Photodegradation routes of the herbicide bromoxynil in solution and sorbed on silica nanoparticles†
Some organic contaminants dissolved in natural waters tend to adsorb on suspended particles and sediments. In order to mimic the photodegradation routes in natural waters of bromoxynil (BXN) adsorbed on silica, we here prepare and characterize silica nanoparticles modified with BXN (NP-BXN). We measure the direct photolysis quantum yield of aqueous BXN at 307 nm (0.064 ± 0.001) and detect the formation of bromide ions as a reaction product. Under similar conditions the photolysis quantum yield of BXN bonded to NP-BXN is much lower (0.0021 ± 0.0004) and does not lead to formation of bromide ions. The rate constant of the reaction of NP-BXN with the excited triplet states of riboflavin, a molecule employed as a proxy of chromophore dissolved organic matter (DOM) was measured in laser flash-photolysis experiments. The rate constants for the overall (kt) and chemical interaction (kr) of singlet oxygen with NP-BXN were also measured. Kinetic computer simulations show that the relevance of the direct and indirect (through reactions with reactive species generated in photoinduced processes) photodegradation routes of BXN is very much affected by sorption on silica. Immobilization of the herbicide on the particles, on one hand, affects the photolysis mechanism and lowers its photolysis quantum yield. On the other hand, the results obtained in aqueous suspensions indicate that immobilization also lowers the rate of collisional encounter, which affects the quenching rate constants of excited triplet states and singlet oxygen with the herbicide.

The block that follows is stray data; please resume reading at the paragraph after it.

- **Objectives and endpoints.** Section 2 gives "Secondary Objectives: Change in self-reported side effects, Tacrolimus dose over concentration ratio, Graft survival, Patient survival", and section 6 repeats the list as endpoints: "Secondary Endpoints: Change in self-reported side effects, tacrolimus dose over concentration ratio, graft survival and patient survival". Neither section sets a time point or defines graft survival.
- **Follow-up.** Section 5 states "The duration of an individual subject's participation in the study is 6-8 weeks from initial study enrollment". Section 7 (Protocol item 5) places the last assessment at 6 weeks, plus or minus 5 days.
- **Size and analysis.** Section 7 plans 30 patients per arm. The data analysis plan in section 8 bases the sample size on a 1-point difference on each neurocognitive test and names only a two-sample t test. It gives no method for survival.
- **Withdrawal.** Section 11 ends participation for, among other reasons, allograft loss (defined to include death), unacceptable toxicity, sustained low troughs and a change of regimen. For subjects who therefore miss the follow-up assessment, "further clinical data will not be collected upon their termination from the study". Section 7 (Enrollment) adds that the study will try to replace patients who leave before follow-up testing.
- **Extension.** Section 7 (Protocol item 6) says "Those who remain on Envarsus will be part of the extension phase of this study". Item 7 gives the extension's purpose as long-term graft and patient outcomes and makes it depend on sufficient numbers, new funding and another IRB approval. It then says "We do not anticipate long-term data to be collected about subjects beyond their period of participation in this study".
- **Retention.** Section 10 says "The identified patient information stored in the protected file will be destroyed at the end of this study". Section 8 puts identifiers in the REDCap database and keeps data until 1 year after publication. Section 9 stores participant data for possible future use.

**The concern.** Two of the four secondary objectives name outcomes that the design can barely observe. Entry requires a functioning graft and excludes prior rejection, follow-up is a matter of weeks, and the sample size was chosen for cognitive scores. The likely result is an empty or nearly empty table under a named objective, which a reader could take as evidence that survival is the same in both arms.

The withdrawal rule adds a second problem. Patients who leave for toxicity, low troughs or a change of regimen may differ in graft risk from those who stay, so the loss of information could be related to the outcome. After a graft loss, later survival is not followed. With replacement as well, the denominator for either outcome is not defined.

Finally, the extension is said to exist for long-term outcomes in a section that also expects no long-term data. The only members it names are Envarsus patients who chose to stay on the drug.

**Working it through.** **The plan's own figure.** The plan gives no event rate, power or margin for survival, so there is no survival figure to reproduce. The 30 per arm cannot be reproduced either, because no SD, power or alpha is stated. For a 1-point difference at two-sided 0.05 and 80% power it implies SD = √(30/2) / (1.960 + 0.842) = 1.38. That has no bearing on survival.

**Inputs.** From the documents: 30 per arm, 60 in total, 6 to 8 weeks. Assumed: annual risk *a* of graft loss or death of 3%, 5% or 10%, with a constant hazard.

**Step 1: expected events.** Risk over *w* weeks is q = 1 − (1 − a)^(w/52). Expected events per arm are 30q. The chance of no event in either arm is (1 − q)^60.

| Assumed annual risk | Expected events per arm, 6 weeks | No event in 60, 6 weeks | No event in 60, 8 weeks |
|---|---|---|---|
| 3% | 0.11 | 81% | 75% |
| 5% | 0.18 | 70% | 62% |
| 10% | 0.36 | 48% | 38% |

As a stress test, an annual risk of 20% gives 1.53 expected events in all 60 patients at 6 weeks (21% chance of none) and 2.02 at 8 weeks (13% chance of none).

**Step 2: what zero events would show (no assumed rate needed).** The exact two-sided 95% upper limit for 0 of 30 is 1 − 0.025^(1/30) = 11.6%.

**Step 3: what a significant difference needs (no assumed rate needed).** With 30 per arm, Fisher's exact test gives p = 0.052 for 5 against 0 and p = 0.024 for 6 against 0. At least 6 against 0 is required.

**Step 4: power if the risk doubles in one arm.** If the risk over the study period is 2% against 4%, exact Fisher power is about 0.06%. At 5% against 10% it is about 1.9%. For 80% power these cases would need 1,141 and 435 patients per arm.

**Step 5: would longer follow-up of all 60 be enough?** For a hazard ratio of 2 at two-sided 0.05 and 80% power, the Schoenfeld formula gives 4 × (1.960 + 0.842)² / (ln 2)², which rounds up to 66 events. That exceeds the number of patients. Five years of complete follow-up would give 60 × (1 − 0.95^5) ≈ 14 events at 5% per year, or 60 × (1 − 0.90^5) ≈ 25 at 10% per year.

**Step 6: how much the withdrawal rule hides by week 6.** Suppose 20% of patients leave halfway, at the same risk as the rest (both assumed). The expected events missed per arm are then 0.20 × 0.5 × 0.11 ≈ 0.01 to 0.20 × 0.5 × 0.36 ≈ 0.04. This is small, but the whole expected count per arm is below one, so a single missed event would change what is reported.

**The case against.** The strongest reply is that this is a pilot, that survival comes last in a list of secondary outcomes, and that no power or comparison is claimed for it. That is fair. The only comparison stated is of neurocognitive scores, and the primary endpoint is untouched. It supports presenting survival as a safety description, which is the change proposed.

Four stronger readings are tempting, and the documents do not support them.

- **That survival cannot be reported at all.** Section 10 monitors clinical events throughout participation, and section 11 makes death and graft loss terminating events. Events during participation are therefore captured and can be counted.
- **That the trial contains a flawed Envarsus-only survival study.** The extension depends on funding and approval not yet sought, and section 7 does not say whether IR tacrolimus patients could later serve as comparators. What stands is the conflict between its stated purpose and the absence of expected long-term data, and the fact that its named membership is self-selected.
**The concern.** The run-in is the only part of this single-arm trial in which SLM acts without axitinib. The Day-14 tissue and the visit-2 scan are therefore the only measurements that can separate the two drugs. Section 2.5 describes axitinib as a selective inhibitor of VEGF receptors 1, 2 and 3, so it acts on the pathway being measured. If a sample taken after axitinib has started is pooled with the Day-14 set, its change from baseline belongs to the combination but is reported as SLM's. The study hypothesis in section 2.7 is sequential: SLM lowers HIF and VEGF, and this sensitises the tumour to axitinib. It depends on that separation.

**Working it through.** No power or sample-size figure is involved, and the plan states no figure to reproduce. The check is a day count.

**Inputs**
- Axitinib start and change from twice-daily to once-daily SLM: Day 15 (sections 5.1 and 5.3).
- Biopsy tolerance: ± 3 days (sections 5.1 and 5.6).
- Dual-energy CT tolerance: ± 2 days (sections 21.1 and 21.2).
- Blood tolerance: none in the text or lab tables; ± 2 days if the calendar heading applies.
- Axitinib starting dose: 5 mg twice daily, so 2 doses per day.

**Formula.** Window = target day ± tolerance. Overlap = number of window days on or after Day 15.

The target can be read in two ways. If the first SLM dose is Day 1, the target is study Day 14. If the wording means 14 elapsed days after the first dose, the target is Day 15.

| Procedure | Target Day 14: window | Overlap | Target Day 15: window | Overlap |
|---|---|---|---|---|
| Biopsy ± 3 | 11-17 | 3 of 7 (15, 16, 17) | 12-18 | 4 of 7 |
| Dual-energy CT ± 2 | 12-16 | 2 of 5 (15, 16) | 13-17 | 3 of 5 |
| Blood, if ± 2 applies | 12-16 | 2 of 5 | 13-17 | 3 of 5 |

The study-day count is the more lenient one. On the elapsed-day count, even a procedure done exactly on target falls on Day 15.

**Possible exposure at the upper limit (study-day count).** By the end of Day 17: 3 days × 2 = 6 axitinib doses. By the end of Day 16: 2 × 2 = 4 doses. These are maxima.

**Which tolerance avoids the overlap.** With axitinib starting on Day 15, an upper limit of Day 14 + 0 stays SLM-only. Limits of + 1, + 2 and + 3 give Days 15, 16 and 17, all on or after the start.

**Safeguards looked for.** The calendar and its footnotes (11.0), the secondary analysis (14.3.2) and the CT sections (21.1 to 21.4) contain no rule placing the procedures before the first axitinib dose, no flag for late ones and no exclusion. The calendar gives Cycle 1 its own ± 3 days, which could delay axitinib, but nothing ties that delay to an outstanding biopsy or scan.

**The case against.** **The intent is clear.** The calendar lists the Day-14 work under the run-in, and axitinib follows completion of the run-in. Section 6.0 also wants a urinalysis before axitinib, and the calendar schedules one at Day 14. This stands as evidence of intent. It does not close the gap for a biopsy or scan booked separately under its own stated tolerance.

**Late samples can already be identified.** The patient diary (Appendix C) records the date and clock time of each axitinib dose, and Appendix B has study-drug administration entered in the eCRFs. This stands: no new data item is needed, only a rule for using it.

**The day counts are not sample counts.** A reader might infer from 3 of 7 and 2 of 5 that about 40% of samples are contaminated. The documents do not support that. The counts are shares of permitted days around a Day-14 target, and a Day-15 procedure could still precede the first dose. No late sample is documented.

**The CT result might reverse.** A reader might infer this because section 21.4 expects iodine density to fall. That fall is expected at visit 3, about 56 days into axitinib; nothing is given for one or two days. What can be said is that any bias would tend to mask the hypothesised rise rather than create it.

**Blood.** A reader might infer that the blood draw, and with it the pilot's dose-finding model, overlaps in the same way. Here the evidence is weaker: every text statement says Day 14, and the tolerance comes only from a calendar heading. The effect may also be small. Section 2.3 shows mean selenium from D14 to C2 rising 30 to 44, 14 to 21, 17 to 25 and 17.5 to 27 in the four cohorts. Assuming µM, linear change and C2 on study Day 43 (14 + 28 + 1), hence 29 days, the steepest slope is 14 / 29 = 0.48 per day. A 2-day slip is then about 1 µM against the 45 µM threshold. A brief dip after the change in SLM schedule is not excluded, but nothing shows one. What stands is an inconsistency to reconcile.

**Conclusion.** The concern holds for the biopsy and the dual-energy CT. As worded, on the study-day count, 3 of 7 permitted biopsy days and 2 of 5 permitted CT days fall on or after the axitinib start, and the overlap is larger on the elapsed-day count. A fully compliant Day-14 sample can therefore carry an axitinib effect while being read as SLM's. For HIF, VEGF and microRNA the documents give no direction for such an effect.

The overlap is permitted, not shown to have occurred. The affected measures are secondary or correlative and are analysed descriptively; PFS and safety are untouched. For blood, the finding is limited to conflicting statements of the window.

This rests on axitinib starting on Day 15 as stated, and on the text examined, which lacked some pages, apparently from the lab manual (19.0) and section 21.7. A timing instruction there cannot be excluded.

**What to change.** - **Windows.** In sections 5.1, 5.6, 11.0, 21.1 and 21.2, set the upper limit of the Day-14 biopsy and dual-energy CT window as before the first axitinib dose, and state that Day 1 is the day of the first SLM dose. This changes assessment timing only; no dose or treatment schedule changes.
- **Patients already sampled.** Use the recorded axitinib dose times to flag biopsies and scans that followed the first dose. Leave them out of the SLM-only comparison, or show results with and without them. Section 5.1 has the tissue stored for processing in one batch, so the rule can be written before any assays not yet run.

- This article is part of the themed collection: Aquatic photochemistry